"They kick butt on (Capitol) Hill and they have blocked every single effort at oversight," said Mellon of the Union of Concerned Scientists.
"They would prefer that the public not know the quantities of antibiotics they are using and for what purposes, which is why they also oppose more data collection by the government," she added.
The Animal Health Institute said that Mellon is forgetting that it collected data from members on a voluntary basis and made it public until 2007. The lobbying group said they stopped doing so when Congress mandated that the FDA collect more of that data.
In the Kansas City area alone, various animal health firms account for nearly 32 percent of the $19 billion global animal health market, which includes drugs for pets.
The Animal Health Institute spent more than $850,000 on lobbying in the last decade on a range of issues, including opposition to Slaughter's proposal. Individual animal pharmaceutical firms also lobby and make campaign contributions on a range of issues, including drugs used in animals.
For example, Bayer AG, a German company whose Bayer Animal Health division is based here, contributed more than $408,000 to politicians in 2011-12, according to the Center for Responsive Politics.
The company spent another $10 million on lobbying in the last two years alone.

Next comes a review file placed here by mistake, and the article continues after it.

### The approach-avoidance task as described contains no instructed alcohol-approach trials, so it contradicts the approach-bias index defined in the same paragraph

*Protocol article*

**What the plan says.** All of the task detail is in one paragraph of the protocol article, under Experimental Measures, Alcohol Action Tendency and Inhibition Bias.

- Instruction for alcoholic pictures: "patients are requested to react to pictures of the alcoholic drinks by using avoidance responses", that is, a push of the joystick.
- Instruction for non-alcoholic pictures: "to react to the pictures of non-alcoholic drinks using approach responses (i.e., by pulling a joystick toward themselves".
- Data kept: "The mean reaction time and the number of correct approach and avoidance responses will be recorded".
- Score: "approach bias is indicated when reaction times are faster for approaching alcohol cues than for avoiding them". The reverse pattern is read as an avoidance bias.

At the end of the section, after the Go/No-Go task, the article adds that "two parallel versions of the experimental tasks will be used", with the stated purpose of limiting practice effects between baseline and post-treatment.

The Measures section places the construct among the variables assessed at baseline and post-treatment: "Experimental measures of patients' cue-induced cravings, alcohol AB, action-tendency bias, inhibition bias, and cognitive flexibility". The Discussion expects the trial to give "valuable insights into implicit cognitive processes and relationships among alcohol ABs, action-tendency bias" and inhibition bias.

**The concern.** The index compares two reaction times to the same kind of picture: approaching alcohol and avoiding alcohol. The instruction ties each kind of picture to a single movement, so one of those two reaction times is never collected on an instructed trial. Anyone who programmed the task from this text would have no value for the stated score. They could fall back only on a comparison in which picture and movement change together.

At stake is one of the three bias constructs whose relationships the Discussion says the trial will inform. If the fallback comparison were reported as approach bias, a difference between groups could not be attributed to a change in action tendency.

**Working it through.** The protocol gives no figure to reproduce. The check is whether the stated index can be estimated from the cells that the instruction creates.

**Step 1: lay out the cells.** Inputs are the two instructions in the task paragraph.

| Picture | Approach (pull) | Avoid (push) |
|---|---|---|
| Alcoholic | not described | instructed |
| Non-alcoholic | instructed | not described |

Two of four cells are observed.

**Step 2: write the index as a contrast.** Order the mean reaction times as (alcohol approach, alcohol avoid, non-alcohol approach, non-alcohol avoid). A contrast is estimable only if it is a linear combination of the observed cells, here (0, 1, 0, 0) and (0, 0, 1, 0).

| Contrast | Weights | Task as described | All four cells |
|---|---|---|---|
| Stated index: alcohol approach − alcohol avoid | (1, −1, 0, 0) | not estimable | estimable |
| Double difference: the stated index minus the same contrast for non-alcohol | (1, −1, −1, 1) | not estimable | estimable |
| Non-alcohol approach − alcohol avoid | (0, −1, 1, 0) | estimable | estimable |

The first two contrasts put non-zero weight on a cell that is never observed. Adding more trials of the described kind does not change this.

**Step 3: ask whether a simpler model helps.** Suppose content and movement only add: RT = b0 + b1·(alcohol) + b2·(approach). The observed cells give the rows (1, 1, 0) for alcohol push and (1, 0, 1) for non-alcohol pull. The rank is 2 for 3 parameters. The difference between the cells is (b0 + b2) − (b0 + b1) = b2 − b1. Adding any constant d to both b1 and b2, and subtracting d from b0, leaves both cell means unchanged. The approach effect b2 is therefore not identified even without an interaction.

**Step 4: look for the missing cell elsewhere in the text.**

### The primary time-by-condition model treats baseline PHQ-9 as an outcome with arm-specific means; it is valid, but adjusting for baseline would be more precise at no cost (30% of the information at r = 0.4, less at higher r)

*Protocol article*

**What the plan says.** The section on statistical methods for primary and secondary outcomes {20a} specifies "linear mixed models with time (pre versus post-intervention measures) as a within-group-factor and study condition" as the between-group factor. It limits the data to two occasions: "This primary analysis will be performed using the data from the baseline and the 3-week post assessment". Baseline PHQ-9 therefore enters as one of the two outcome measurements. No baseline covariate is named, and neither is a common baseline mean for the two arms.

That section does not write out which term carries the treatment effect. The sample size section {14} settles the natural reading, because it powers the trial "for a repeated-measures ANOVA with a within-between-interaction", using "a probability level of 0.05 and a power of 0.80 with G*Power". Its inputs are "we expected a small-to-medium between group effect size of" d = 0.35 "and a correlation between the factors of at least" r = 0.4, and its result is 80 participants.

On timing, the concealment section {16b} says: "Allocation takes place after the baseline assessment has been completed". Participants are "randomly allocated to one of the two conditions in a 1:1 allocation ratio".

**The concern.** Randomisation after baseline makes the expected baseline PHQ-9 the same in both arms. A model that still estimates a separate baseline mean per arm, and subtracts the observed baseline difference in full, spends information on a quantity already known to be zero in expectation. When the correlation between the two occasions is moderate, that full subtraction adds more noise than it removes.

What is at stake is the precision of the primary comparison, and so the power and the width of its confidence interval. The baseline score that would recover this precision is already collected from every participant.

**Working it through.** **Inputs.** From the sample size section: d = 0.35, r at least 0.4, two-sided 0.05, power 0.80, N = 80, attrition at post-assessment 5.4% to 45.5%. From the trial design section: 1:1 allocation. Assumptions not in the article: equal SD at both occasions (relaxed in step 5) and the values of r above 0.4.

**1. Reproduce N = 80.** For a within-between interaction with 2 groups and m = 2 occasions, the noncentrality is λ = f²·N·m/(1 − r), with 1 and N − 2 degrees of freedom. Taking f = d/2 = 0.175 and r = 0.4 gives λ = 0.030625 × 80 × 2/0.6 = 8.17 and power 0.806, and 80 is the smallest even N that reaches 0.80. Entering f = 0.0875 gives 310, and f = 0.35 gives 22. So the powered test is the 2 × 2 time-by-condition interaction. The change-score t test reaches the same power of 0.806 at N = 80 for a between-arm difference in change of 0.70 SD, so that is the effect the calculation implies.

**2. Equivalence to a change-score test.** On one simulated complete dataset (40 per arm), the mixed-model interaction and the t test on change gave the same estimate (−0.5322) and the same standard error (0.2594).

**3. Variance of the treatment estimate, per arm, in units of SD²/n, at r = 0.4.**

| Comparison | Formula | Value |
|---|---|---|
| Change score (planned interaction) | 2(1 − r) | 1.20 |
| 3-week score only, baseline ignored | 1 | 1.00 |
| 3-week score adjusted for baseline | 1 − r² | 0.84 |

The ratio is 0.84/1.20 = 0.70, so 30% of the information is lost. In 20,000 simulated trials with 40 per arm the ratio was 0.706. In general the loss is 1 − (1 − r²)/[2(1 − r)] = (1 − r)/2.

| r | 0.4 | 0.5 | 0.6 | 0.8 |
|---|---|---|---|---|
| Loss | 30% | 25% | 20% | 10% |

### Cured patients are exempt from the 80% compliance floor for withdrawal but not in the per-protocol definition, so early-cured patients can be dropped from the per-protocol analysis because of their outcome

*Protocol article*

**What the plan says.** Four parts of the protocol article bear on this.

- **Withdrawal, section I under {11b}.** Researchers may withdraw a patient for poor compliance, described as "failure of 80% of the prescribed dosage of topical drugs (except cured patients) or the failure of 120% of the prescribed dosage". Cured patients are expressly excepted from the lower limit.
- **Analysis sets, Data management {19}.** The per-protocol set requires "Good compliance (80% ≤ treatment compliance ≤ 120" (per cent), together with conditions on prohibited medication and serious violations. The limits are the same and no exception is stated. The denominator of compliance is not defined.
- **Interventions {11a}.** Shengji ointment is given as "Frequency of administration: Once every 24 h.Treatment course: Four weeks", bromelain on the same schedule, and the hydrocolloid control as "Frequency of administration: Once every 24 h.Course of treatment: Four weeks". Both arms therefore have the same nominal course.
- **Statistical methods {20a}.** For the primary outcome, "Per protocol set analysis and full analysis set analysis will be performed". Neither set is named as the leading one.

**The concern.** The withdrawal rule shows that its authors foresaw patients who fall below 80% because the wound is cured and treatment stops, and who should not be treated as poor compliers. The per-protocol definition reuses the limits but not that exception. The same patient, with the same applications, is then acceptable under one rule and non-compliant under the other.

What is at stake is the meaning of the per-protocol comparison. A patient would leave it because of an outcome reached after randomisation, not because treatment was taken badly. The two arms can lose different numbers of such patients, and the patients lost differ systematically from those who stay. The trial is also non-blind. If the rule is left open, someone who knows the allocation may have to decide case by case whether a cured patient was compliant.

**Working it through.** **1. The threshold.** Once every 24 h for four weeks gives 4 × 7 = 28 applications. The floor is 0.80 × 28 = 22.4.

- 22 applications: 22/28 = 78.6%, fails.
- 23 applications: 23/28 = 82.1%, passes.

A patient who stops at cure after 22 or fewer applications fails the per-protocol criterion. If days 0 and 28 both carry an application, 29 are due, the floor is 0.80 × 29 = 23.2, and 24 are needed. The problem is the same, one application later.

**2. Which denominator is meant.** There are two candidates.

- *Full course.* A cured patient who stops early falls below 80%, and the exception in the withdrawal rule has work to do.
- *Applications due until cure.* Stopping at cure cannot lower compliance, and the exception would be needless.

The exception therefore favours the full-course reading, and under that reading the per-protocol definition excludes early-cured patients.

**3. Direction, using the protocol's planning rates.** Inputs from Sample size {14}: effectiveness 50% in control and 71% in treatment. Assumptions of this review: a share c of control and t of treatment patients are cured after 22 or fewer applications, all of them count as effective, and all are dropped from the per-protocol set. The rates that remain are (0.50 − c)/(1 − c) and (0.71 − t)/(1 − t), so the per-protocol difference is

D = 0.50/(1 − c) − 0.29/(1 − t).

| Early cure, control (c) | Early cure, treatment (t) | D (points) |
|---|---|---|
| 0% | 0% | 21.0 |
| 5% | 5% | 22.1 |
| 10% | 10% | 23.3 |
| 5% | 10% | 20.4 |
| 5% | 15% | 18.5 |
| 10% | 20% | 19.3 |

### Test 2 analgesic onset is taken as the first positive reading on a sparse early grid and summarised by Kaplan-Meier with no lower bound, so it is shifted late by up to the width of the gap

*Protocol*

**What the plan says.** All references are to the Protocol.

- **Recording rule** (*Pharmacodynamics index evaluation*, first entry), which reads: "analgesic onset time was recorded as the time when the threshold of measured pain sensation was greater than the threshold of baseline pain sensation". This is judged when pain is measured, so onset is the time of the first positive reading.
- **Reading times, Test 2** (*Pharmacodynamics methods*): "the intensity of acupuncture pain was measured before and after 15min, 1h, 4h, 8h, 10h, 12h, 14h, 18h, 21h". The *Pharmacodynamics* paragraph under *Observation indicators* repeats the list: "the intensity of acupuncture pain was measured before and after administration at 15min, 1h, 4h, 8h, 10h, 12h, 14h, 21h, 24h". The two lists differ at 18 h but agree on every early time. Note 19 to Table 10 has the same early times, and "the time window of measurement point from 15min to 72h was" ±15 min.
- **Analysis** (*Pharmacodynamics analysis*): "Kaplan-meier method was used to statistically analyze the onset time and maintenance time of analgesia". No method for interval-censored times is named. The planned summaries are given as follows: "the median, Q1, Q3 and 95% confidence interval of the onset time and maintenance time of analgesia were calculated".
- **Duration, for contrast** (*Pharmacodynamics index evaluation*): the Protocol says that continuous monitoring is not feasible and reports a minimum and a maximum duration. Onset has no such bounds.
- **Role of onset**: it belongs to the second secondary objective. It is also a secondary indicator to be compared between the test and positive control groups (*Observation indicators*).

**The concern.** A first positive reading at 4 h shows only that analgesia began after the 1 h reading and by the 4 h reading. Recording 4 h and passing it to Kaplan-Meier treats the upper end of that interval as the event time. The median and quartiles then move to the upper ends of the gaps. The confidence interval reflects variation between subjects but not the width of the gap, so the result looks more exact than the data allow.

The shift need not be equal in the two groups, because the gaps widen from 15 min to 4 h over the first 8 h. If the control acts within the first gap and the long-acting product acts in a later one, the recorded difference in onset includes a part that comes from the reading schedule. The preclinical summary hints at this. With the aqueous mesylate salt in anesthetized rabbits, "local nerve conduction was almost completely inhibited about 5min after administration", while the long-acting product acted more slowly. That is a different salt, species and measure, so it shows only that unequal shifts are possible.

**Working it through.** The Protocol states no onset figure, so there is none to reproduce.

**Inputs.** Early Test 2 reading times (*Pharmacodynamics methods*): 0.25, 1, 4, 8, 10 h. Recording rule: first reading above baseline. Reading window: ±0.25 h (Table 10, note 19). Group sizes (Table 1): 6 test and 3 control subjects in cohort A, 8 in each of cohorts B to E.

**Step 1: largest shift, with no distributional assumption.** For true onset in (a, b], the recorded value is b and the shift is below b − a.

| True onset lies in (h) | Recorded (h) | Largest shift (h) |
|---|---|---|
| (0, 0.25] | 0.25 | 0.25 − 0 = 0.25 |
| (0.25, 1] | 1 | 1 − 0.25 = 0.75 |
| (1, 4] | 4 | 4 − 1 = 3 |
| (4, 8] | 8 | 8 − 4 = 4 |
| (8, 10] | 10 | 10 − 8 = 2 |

Bayer makes about 100 different drugs for livestock and pets. Some of them, including Baytril 100, its antimicrobial for bovine respiratory disease, are made at its Shawnee manufacturing plant.
Another area pharmaceutical firm is St. Joseph, Mo.-based Boehringer Ingelheim Vetmedica, a division of CH Boehringer Sohn of Germany. The parent company made more than $231,000 in campaign contributions in 2011-12.
The company spent more than $4 million on lobbying in the last two years, but the lobbying was directed at animal and human business.
Pharmaceutical companies also spend lavishly entertaining potential customers. Bayer, sponsored "Cowboy's Night at the Opry and Barn Dance" this year at the National Cattlemen's Beef Association convention in Nashville.
And Bayer and Boehringer Ingelheim Vetmedica are among five animal health companies that are "gold level sponsors" in the cattlemen group's Allied Industry Partners program, contributed $500,000 to the group.
Neither company, however, discussed their activities at length.
The National Cattlemen's Beef Association said there is nothing unusual about that kind of financial support. "Companies that support NCBA support many state and national organizations," an official said.